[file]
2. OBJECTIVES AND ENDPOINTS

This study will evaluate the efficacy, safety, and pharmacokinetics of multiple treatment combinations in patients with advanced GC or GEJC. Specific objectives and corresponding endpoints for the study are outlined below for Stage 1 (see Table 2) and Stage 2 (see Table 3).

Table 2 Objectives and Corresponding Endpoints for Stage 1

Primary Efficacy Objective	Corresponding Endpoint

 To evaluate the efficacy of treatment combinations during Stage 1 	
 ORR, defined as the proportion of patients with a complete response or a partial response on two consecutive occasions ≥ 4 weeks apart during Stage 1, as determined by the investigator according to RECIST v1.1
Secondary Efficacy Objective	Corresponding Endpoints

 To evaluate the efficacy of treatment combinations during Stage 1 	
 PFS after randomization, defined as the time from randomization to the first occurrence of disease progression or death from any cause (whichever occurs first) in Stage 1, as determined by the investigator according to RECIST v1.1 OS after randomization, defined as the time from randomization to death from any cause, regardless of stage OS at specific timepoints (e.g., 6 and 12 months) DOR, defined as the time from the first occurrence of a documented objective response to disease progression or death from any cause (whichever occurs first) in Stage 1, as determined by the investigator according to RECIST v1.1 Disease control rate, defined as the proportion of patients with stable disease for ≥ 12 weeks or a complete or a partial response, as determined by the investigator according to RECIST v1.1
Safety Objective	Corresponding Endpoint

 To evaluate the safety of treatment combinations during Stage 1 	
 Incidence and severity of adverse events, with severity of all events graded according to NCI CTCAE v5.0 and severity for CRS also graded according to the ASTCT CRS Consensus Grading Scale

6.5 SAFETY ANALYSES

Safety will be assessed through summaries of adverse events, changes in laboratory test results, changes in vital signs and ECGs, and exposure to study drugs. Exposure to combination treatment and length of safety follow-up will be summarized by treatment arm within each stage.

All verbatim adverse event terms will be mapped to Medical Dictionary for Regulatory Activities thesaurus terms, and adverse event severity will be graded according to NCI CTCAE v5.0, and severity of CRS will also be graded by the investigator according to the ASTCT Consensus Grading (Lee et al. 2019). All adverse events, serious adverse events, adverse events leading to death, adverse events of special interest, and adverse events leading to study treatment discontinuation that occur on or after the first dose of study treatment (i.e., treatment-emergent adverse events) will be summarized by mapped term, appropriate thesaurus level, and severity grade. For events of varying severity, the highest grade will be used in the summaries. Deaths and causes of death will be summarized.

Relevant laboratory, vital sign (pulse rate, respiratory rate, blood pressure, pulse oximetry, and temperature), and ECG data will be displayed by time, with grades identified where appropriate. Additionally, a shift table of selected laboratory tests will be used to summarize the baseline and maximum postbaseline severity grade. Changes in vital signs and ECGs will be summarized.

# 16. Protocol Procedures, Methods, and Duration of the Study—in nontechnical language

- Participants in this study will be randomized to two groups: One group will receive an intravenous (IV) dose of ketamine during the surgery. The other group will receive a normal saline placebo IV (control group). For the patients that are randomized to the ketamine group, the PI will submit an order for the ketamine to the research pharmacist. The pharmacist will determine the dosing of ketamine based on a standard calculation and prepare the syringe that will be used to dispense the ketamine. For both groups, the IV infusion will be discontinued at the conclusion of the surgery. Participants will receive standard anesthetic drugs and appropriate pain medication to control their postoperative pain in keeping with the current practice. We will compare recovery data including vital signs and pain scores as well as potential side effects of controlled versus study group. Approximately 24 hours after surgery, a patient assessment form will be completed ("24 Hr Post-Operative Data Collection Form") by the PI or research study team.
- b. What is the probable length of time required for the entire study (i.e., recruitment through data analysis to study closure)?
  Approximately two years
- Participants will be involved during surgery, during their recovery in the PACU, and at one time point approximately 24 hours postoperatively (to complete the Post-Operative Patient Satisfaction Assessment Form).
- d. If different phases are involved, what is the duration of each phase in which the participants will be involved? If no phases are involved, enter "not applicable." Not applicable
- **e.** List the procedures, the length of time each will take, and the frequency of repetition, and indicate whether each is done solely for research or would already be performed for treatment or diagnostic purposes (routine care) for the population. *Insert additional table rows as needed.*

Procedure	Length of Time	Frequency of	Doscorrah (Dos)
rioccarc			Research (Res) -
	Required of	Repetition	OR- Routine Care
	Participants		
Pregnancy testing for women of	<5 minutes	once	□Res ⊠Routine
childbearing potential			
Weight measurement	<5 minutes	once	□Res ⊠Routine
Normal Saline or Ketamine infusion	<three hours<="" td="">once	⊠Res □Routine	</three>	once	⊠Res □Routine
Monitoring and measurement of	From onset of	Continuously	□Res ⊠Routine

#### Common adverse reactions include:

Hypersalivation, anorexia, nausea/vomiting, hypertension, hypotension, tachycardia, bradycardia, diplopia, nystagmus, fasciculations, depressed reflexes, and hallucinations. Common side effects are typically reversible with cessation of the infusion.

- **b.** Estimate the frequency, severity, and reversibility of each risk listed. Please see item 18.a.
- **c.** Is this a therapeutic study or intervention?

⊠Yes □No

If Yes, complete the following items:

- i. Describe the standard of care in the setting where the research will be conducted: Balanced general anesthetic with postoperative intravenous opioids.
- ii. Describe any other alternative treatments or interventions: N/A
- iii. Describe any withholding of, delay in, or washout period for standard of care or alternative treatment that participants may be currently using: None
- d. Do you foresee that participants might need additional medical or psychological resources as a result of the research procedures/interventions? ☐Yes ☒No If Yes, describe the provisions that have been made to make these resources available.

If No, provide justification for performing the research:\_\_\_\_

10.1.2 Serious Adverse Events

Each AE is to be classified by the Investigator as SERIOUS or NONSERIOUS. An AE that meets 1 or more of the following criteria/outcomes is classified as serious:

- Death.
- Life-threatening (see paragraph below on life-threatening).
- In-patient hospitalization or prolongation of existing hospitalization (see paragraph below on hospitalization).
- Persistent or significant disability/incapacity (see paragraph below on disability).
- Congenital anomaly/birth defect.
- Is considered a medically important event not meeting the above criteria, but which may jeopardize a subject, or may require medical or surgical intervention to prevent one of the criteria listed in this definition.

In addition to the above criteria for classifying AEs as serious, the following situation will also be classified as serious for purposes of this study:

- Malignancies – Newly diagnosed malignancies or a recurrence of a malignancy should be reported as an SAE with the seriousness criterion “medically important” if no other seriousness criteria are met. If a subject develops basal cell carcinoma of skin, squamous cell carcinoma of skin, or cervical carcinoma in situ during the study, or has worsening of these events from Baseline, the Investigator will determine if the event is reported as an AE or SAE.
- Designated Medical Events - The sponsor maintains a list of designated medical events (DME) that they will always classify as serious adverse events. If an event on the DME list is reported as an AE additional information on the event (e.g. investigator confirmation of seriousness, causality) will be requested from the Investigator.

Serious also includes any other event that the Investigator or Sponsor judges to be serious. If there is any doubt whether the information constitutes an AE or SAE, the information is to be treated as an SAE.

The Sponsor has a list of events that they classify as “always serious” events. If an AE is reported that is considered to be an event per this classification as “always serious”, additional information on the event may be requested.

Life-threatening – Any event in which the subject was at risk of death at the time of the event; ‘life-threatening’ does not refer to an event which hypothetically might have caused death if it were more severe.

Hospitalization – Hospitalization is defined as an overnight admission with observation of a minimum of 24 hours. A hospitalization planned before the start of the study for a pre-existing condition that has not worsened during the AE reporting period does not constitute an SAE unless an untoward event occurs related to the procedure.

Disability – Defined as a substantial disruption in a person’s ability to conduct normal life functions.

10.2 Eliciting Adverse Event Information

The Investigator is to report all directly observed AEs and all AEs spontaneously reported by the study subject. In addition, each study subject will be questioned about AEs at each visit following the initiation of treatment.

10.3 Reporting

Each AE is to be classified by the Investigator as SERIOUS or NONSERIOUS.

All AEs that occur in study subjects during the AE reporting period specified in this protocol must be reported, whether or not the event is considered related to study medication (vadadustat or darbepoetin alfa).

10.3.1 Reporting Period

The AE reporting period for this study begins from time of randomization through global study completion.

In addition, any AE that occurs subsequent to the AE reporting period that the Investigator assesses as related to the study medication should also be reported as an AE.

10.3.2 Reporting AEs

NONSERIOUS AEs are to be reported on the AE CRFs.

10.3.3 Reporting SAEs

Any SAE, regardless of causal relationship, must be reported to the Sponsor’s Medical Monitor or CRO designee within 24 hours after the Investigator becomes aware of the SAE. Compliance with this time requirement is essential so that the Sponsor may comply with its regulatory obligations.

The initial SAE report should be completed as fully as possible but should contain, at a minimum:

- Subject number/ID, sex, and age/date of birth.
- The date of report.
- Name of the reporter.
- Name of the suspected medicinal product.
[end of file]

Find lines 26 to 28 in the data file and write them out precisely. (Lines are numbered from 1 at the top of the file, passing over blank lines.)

	Required of	Repetition	OR- Routine Care
	Participants		
Pregnancy testing for women of	<5 minutes	once	□Res ⊠Routine